“Iowa hosted over 10,000 [refugees], and there’s a story worth telling for each family, each individual,” Simonson says. “We guaranteed we’d find housing, get the kids in school, find employment for the parents, and we did all that. It’s a success story that should be referenced in the way immigration matters are dealt with today. Iowa set the standard, and that story needs to be told as well.”
The Iowa Asian Alliance plans to contribute to that storytelling effort, says Nu Huynh, the organization’s executive director. The Alliance is discussing adding signs that will be placed throughout the gardens in aesthetically pleasing ways.
Huynh has a story all her own, having been part of the “boat people” exodus from Vietnam in 1975. She moved with her family to Iowa in 1979, when she was 4, but she says her story isn’t the important one; Gov. Ray’s story is the one that needs to be told, as does the collective story of the ways refugee populations have strengthened their adopted homelands.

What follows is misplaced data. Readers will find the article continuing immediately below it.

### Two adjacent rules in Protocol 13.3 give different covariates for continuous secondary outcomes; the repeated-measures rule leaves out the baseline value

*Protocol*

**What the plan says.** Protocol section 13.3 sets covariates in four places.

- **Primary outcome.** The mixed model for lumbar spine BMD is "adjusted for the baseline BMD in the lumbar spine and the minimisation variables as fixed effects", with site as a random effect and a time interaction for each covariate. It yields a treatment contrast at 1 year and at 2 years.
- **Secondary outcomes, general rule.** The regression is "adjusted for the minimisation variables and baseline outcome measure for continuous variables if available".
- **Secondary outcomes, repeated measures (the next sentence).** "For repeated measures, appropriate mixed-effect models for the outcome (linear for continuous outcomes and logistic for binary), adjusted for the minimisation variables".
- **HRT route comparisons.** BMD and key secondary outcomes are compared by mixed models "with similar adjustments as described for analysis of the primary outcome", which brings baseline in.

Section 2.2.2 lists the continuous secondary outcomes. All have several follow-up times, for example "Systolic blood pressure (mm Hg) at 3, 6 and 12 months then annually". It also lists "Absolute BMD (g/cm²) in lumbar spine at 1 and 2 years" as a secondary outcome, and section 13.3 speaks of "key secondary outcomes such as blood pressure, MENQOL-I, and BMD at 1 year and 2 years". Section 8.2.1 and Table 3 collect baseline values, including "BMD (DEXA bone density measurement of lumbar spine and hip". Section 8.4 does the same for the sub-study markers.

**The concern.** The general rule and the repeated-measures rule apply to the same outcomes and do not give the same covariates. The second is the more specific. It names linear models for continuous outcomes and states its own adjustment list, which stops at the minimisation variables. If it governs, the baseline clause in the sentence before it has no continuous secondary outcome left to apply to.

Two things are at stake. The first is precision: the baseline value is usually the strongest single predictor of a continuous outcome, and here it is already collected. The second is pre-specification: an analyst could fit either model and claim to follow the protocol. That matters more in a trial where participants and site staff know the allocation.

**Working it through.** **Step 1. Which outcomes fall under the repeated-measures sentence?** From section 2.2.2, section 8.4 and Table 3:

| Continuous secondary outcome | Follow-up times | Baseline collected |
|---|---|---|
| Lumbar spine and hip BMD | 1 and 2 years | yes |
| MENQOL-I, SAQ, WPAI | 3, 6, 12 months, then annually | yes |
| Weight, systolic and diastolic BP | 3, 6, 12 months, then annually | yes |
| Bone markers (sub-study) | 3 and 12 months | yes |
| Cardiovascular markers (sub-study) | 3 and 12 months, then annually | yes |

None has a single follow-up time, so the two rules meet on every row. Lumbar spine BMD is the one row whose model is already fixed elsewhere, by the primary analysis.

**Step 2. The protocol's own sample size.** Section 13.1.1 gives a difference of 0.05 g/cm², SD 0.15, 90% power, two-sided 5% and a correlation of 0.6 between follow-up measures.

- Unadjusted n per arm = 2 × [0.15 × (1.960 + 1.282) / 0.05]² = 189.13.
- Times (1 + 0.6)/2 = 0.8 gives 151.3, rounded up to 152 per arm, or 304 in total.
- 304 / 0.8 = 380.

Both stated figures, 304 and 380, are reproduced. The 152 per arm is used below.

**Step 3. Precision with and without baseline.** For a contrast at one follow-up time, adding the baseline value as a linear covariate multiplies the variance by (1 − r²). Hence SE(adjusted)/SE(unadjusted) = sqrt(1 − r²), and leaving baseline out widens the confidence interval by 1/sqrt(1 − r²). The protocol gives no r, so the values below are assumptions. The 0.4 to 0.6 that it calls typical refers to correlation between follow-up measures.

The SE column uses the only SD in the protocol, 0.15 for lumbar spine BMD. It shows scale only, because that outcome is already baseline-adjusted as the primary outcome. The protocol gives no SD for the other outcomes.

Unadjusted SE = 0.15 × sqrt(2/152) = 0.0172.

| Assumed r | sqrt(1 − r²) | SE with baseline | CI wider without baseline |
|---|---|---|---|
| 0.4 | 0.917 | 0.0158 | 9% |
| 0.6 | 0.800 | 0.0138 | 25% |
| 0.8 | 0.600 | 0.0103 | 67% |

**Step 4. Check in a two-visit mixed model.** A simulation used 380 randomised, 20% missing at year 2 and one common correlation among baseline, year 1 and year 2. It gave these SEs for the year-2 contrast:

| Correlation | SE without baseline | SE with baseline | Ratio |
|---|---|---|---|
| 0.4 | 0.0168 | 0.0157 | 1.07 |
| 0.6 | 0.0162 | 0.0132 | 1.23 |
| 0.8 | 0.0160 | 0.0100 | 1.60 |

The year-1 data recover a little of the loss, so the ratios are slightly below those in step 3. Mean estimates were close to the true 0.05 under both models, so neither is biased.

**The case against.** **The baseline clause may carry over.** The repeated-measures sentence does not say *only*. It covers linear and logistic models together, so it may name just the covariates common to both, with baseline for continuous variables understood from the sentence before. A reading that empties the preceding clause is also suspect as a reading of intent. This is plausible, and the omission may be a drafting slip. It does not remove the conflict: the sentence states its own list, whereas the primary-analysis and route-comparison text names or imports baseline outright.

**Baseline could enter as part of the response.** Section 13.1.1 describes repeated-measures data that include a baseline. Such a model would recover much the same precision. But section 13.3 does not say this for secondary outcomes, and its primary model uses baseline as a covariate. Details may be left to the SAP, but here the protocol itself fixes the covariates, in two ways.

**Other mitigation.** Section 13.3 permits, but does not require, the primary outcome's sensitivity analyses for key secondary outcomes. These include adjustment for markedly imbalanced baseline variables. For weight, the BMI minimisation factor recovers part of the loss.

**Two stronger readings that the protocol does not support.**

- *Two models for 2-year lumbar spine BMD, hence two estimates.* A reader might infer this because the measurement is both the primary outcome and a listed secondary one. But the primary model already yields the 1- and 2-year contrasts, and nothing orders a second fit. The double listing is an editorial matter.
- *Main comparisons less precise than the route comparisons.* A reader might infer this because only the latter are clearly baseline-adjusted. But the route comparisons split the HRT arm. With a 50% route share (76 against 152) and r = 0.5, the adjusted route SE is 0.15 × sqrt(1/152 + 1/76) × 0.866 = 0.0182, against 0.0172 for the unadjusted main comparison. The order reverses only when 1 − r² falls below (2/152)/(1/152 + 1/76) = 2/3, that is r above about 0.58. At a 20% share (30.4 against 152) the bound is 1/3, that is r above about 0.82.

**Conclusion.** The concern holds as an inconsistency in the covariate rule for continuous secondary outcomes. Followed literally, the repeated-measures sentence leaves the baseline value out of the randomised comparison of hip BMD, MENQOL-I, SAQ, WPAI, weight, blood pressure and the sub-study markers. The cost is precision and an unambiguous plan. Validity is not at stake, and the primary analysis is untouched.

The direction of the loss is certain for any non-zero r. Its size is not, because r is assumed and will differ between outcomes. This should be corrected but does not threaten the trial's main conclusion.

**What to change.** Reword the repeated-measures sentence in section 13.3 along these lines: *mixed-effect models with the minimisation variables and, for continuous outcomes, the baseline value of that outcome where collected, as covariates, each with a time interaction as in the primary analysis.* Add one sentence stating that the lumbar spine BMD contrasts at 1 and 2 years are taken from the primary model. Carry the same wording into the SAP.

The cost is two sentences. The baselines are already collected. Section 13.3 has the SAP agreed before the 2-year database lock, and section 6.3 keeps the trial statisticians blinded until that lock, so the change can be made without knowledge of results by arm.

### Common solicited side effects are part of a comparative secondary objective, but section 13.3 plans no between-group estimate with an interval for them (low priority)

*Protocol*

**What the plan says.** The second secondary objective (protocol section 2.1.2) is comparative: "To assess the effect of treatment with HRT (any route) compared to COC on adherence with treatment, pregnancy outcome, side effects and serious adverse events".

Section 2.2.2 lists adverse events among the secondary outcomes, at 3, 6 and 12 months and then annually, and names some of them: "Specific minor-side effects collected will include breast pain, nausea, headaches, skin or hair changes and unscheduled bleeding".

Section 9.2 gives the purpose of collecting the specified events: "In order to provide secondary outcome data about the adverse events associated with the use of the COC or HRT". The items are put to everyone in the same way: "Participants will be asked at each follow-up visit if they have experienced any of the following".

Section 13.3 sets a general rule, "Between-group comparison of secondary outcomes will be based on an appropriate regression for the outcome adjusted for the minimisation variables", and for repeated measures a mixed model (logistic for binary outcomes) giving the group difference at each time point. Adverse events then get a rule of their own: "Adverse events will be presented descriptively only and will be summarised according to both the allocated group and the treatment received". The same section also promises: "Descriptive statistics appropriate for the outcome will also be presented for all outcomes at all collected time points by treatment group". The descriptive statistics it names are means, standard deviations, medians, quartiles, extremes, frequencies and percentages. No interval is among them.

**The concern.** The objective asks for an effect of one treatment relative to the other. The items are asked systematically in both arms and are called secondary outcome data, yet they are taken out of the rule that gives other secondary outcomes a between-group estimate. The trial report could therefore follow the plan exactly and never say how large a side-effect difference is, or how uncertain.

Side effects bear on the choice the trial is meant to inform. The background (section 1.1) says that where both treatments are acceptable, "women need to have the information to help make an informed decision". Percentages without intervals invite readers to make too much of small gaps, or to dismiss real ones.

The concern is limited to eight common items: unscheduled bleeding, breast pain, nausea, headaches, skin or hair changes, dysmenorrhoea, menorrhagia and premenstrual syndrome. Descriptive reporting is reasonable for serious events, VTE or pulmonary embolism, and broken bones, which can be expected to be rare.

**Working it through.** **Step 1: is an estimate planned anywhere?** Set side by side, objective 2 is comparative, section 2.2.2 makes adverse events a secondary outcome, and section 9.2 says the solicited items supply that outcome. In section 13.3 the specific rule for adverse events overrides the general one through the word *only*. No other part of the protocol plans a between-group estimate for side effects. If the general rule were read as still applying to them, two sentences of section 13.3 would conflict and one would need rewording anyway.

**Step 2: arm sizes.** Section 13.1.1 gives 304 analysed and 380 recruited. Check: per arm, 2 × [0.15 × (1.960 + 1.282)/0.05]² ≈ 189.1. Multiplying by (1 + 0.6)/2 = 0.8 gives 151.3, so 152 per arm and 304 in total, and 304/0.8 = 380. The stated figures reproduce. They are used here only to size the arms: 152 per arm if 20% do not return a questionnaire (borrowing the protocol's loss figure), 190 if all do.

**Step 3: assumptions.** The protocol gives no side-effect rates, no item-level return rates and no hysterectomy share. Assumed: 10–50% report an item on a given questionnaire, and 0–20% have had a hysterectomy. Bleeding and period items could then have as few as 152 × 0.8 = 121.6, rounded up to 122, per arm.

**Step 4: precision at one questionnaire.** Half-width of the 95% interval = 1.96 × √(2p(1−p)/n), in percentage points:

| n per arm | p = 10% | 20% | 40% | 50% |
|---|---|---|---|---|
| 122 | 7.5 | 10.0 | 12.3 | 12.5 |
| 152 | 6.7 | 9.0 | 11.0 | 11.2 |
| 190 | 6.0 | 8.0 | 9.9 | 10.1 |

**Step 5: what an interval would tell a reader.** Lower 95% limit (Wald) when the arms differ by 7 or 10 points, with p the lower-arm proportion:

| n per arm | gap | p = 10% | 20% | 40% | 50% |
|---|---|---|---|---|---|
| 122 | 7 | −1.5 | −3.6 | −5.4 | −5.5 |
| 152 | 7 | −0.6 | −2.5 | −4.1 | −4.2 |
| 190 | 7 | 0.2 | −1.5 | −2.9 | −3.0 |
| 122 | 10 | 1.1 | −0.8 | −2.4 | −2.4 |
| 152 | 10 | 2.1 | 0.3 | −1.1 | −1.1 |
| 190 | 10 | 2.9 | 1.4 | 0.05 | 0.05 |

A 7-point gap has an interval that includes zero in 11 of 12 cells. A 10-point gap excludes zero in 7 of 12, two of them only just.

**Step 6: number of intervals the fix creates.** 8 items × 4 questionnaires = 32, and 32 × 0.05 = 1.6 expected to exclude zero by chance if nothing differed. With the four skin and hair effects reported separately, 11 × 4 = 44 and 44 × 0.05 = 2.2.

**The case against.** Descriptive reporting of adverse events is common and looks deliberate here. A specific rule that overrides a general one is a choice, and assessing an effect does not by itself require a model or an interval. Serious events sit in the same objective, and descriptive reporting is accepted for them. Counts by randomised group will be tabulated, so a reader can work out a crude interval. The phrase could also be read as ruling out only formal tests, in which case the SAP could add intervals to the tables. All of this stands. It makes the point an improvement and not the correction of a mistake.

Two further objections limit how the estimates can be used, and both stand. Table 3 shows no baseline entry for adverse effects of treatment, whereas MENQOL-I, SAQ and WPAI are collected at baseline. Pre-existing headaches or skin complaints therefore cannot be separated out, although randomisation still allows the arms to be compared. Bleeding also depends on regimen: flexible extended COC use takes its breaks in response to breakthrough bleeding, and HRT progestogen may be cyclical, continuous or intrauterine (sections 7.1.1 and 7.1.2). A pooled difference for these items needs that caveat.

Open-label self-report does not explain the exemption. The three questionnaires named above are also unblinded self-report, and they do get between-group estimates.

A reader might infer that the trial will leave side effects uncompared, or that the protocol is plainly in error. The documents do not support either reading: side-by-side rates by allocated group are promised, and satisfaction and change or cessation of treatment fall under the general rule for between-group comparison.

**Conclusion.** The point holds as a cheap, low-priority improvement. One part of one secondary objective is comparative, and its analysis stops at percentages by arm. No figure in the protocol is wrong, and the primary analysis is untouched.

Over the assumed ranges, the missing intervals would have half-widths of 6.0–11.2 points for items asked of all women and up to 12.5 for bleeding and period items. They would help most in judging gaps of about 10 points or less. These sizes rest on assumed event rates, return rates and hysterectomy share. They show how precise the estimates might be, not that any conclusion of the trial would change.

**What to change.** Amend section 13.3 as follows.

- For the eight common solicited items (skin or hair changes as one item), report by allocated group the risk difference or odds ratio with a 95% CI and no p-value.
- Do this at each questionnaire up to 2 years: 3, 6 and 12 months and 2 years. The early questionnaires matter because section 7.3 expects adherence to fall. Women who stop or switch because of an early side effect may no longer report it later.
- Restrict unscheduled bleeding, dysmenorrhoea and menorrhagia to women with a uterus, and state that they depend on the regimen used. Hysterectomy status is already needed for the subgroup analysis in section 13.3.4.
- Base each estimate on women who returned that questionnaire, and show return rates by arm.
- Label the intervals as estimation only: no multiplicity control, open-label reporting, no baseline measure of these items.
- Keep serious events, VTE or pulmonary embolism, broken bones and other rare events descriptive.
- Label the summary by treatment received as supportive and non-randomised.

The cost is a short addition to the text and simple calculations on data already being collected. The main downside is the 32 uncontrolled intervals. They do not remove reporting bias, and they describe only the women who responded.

“When you drive by this iconic structural piece, you see the beauty of it—but how many people have any idea of the story behind it?” Huynh says. “It’s imperative that that story is told. Especially with Gov. Ray’s recent passing, future generations need to know who this incredible person was and why all of this is dedicated to him. … [He was] the only governor who raised his hand and said, ‘We will take them. Iowa will take them.’”
A conceptual plan for landscape grading and planting is an inspiration for fundraising to enhance the 1.7-acre site. One option for the lower, riverbank plaza suggests space for families to enjoy fair-weather days. Renderings courtesy of OPN Architects
Planners envision walkways through plants that have an Asian influence but are appropriate for Iowa. “Pure cultural authenticity isn’t really what’s important here; we want to increase the mobility of the site while celebrating the cultural presence,” says Kelly Norris, director of horticulture for the Greater Des Moines Botanical Garden.